Associate Professor Stony Brook University Roslyn Heights, New York, United States
Scott Laughlin (Stony Brook University)
The brain’s control of our thoughts, feelings, and behaviors stems from neural circuits, which perform logical operations based on the temporal patterns of neural activity and the connectivity of the neurons as the circuit traverses the brain. Recent studies have produced strategies for visualizing and controlling a circuit’s neural activity. In some cases, specialized microscopy systems have enabled imaging of entire brain volumes on the timescale of neural activity and during behavior, enabling the reconstruction of neural circuitry at cellular resolution. However, recording neural activity from whole brain volumes to reconstruct neural circuitry is a significant challenge when working with larger brains, less specialized microscopes, or stimuli and behaviors that are not conducive to concurrent imaging. In these situations, strategies that enable permanent recording of neural activity during defined time windows for later readout would be highly beneficial.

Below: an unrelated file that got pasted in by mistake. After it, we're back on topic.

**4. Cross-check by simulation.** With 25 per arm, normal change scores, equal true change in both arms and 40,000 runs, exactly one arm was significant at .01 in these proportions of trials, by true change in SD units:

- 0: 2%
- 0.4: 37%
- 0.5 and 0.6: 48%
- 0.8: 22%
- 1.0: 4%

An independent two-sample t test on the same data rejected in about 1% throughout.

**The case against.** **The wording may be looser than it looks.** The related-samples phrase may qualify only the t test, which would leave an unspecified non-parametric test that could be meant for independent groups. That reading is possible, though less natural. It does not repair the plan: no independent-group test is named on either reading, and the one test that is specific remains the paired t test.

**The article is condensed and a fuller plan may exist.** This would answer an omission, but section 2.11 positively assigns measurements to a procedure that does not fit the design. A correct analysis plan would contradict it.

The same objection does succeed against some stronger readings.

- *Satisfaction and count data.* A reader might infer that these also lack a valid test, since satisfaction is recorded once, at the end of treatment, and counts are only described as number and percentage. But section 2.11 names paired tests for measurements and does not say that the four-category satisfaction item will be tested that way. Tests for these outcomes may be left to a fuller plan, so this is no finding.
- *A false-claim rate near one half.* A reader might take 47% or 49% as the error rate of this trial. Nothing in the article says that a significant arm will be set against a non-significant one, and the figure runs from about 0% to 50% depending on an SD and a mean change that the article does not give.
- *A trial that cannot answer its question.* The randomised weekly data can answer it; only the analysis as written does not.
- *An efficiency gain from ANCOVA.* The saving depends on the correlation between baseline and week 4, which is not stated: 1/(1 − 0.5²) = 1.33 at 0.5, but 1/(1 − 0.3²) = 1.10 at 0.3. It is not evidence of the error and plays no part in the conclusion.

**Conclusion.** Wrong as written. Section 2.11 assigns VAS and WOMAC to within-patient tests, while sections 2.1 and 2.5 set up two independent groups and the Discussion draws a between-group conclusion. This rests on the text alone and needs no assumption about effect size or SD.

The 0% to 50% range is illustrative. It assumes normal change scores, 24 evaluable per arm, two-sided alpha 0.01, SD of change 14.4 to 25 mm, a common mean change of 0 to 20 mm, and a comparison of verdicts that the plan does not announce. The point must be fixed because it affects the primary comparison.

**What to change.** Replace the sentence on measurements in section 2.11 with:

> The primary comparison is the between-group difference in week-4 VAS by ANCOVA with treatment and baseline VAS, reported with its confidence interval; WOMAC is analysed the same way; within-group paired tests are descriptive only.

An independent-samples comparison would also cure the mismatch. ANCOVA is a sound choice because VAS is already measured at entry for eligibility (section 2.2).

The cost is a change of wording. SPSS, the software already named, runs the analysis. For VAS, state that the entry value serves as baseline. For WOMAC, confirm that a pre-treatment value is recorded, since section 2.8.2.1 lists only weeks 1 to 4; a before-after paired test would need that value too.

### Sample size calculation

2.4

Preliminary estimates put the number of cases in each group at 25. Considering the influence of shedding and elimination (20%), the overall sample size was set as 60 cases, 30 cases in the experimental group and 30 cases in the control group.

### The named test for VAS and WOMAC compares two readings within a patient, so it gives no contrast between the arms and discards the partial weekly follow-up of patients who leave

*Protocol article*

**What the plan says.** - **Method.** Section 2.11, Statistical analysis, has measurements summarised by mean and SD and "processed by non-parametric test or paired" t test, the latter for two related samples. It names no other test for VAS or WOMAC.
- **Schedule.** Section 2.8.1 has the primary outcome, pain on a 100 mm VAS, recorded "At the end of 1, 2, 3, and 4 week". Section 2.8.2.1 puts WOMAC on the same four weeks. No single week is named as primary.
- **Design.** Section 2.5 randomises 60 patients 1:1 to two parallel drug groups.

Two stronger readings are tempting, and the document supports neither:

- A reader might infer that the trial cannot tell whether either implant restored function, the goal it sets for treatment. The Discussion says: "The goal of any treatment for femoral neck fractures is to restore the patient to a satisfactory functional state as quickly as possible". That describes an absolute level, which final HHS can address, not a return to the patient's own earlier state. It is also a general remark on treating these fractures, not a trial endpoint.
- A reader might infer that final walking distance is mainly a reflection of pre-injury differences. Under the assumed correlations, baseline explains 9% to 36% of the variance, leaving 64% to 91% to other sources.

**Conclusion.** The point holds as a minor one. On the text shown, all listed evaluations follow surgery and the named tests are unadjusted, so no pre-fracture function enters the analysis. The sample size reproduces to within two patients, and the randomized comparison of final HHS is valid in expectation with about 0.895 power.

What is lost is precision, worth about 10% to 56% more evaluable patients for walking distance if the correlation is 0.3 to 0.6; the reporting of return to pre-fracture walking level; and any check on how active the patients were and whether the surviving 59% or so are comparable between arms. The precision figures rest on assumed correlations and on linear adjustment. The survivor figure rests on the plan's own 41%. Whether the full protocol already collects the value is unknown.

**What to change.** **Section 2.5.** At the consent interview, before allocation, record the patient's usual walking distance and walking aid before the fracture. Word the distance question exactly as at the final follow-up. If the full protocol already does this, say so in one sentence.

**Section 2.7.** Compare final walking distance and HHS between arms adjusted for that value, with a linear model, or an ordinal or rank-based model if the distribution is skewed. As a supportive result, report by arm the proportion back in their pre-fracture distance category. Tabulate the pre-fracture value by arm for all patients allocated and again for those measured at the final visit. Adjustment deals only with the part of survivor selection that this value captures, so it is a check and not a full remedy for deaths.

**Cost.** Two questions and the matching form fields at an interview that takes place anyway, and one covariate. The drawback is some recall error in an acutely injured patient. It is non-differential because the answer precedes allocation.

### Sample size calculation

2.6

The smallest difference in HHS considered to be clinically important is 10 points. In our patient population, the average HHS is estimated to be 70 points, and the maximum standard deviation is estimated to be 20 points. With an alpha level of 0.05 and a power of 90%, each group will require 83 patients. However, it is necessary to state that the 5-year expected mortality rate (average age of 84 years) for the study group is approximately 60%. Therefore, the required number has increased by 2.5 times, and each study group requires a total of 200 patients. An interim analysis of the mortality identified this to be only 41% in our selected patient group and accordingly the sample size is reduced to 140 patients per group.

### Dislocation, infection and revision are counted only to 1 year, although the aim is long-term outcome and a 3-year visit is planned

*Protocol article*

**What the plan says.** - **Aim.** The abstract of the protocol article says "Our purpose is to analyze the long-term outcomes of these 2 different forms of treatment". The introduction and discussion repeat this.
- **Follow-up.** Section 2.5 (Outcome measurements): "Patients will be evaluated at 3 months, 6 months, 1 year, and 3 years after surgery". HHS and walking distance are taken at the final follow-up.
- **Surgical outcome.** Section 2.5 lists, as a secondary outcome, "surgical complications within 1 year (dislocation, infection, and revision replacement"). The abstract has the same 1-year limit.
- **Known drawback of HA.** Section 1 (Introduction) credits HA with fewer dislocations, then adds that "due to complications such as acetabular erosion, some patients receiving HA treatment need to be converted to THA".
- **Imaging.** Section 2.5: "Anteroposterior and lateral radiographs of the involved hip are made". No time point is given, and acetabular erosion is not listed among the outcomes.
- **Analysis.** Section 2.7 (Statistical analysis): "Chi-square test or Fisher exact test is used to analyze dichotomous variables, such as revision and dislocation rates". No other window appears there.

Here, we describe an approach for permanent recording of neural activity using calcium-dependent enzymatic activation of genetically encoded substrates. Our efforts focus on an engineered Tobacco Etch Virus (TEV) protease, which does not have endogenous substrates in vertebrate systems. We describe our strategy for engineering a calcium-dependent TEV protease that involves a split version of the enzyme with each half attached to the calcium-binding partners calmodulin and M13. These TEV fragments are designed so that, in the absence of neural activity, they will remain separate and inactive, but in the presence of neural activity and the resulting high calcium concentrations, the association of calmodulin and M13 will permit TEV reconstitution and enzyme activity. Once active, the split TEV protease can cleave a variety of genetically encoded substrates that link TEV protease activity with transcription of a desired gene or direct creation of a fluorophore. Finally, we will discuss controlling the split TEV protease and substrate association using opto- and chemogenetics approaches to provide precise spatial and temporal control over the time period of neural recording. This strategy will enable visualization and control of neurons activated by a sensory stimulus or behavior, permitting detailed analysis of neural circuitry over distant brain regions.